16. Web MVC framework

16.1 Introduction

Spring's Web MVC framework is designed around a DispatcherServlet that dispatches requests to handlers, with configurable handler mappings, view resolution, locale and theme resolution as well as support for upload files. The default handler is a very simple Controller interface, just offering a ModelAndView handleRequest(request,response) method. This can already be used for application controllers, but you will prefer the included implementation hierarchy, consisting of, for example AbstractController, AbstractCommandController and SimpleFormController. Application controllers will typically be subclasses of those. Note that you can choose an appropriate base class: if you don't have a form, you don't need a form controller. This is a major difference to Struts.

[Tip]Tip

Since Spring 2.5, an annotated controller style is available for Java 5+ users. This is a compelling alternative to implementing traditional Controller (sub-)classes, allowing for flexible multi-action handling. See the Section 16.11, “Annotation-based controller configuration” section for details.

Spring Web MVC allows you to use any object as a command or form object - there is no need to implement a framework-specific interface or base class. Spring's data binding is highly flexible: for example, it treats type mismatches as validation errors that can be evaluated by the application, not as system errors. All this means that you don't need to duplicate your business objects' properties as simple, untyped strings in your form objects just to be able to handle invalid submissions, or to convert the Strings properly. Instead, it is often preferable to bind directly to your business objects. This is another major difference to Struts which is built around required base classes such as Action and ActionForm.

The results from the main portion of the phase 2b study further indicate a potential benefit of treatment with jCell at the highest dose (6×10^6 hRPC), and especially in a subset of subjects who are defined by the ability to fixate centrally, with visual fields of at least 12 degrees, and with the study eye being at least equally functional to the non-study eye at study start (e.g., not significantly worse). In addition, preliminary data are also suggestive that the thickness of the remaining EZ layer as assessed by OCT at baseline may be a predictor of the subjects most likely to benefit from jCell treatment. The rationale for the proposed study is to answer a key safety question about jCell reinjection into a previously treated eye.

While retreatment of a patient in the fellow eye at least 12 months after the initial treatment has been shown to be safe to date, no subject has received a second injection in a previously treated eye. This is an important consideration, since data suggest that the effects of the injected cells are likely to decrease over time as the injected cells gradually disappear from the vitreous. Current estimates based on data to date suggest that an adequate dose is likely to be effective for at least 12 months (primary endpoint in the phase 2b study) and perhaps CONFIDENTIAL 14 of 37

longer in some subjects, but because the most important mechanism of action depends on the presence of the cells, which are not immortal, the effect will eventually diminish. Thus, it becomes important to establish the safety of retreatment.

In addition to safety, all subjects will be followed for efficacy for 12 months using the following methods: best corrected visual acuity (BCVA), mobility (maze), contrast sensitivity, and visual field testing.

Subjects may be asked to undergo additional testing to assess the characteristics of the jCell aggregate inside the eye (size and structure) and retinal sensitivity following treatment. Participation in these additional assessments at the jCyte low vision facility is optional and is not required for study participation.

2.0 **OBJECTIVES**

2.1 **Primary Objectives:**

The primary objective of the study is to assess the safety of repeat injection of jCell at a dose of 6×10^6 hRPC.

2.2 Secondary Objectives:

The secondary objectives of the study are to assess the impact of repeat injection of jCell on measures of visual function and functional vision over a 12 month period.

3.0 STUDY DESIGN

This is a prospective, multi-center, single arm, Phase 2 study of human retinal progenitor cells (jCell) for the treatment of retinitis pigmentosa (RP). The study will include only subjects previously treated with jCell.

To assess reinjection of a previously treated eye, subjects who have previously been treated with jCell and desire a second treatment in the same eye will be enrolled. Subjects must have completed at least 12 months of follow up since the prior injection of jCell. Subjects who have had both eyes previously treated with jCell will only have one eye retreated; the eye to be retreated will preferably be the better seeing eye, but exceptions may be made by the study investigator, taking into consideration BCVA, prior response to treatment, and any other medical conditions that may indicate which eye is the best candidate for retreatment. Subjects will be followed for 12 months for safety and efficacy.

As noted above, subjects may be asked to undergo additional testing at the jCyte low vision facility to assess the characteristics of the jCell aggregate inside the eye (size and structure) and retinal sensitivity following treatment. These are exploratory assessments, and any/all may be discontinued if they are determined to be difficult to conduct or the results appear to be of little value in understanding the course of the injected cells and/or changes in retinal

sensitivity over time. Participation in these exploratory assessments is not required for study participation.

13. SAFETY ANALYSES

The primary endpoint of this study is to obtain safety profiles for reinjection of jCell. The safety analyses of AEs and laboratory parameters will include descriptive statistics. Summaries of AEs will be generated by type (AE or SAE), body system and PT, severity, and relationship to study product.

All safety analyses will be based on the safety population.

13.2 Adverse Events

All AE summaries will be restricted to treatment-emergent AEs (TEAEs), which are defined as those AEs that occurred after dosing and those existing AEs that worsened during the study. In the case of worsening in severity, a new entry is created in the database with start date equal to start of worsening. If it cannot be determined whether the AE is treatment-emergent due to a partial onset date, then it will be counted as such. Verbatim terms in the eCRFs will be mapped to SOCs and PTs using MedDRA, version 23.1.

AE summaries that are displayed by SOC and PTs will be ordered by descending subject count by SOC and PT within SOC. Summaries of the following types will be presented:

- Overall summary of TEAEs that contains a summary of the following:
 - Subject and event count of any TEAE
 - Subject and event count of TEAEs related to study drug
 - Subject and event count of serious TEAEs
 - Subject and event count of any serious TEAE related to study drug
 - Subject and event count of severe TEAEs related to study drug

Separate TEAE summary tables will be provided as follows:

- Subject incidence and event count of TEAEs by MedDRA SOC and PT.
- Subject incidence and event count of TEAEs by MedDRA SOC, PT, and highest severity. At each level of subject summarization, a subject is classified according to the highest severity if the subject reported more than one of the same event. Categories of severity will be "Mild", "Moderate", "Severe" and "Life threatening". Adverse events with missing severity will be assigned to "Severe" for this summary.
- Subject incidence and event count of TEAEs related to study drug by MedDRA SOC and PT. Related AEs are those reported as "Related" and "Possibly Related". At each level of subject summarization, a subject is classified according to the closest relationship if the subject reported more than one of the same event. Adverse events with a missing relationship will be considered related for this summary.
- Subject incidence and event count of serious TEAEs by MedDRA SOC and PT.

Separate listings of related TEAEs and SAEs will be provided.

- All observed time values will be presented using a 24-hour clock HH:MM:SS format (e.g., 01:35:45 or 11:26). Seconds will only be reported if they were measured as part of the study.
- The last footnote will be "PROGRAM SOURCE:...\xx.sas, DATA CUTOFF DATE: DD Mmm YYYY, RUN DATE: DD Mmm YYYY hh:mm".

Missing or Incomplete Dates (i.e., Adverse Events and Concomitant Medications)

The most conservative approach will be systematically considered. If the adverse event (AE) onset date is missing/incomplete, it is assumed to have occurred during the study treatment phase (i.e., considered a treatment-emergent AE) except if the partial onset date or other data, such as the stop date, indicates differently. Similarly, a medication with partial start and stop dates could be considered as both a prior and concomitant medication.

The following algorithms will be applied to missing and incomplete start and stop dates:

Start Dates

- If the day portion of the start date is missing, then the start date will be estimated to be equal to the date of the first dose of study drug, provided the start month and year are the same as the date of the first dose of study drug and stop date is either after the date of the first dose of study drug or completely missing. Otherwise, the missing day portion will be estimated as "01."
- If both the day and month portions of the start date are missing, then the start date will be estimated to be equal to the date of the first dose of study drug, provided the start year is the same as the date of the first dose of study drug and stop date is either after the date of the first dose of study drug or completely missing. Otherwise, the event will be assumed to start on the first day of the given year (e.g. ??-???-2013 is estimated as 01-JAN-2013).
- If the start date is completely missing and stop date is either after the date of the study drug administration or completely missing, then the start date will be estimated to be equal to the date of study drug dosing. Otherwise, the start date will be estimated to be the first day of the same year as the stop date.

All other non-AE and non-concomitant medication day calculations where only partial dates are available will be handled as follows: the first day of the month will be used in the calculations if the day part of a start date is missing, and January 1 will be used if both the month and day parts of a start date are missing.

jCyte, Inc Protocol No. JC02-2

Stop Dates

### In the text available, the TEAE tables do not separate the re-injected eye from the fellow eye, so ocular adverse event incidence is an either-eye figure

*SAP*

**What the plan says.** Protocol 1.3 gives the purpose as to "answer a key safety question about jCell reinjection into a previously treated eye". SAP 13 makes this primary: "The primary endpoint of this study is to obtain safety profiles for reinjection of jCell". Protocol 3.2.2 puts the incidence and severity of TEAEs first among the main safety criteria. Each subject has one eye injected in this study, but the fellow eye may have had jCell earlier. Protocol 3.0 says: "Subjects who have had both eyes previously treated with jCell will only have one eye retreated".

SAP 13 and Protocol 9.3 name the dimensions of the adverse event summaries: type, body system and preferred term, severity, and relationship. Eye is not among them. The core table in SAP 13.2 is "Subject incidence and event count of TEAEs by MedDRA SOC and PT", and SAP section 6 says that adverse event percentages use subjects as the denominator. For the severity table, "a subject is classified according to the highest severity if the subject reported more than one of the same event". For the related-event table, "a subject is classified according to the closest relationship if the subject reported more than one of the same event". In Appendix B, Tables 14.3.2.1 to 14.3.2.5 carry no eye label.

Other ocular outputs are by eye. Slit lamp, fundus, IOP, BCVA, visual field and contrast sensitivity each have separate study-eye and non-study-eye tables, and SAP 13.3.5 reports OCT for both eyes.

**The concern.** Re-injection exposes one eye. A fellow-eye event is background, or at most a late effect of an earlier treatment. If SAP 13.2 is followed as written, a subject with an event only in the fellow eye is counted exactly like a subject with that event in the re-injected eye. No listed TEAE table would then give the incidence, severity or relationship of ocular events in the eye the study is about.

Compared to WebWork, Spring has more differentiated object roles. It supports the notion of a Controller, an optional command or form object, and a model that gets passed to the view. The model will normally include the command or form object but also arbitrary reference data; instead, a WebWork Action combines all those roles into one single object. WebWork does allow you to use existing business objects as part of your form, but only by making them bean properties of the respective Action class. Finally, the same Action instance that handles the request is used for evaluation and form population in the view. Thus, reference data needs to be modeled as bean properties of the Action too. These are (arguably) too many roles for one object.

Spring's view resolution is extremely flexible. A Controller implementation can even write a view directly to the response (by returning null for the ModelAndView). In the normal case, a ModelAndView instance consists of a view name and a model Map, which contains bean names and corresponding objects (like a command or form, containing reference data). View name resolution is highly configurable, either via bean names, via a properties file, or via your own ViewResolver implementation. The fact that the model (the M in MVC) is based on the Map interface allows for the complete abstraction of the view technology. Any renderer can be integrated directly, whether JSP, Velocity, or any other rendering technology. The model Map is simply transformed into an appropriate format, such as JSP request attributes or a Velocity template model.

16.1.1 Pluggability of other MVC implementations

There are several reasons why some projects will prefer to use other MVC implementations. Many teams expect to leverage their existing investment in skills and tools. In addition, there is a large body of knowledge and experience available for the Struts framework. Thus, if you can live with Struts' architectural flaws, it can still be a viable choice for the web layer; the same applies to WebWork and other web MVC frameworks.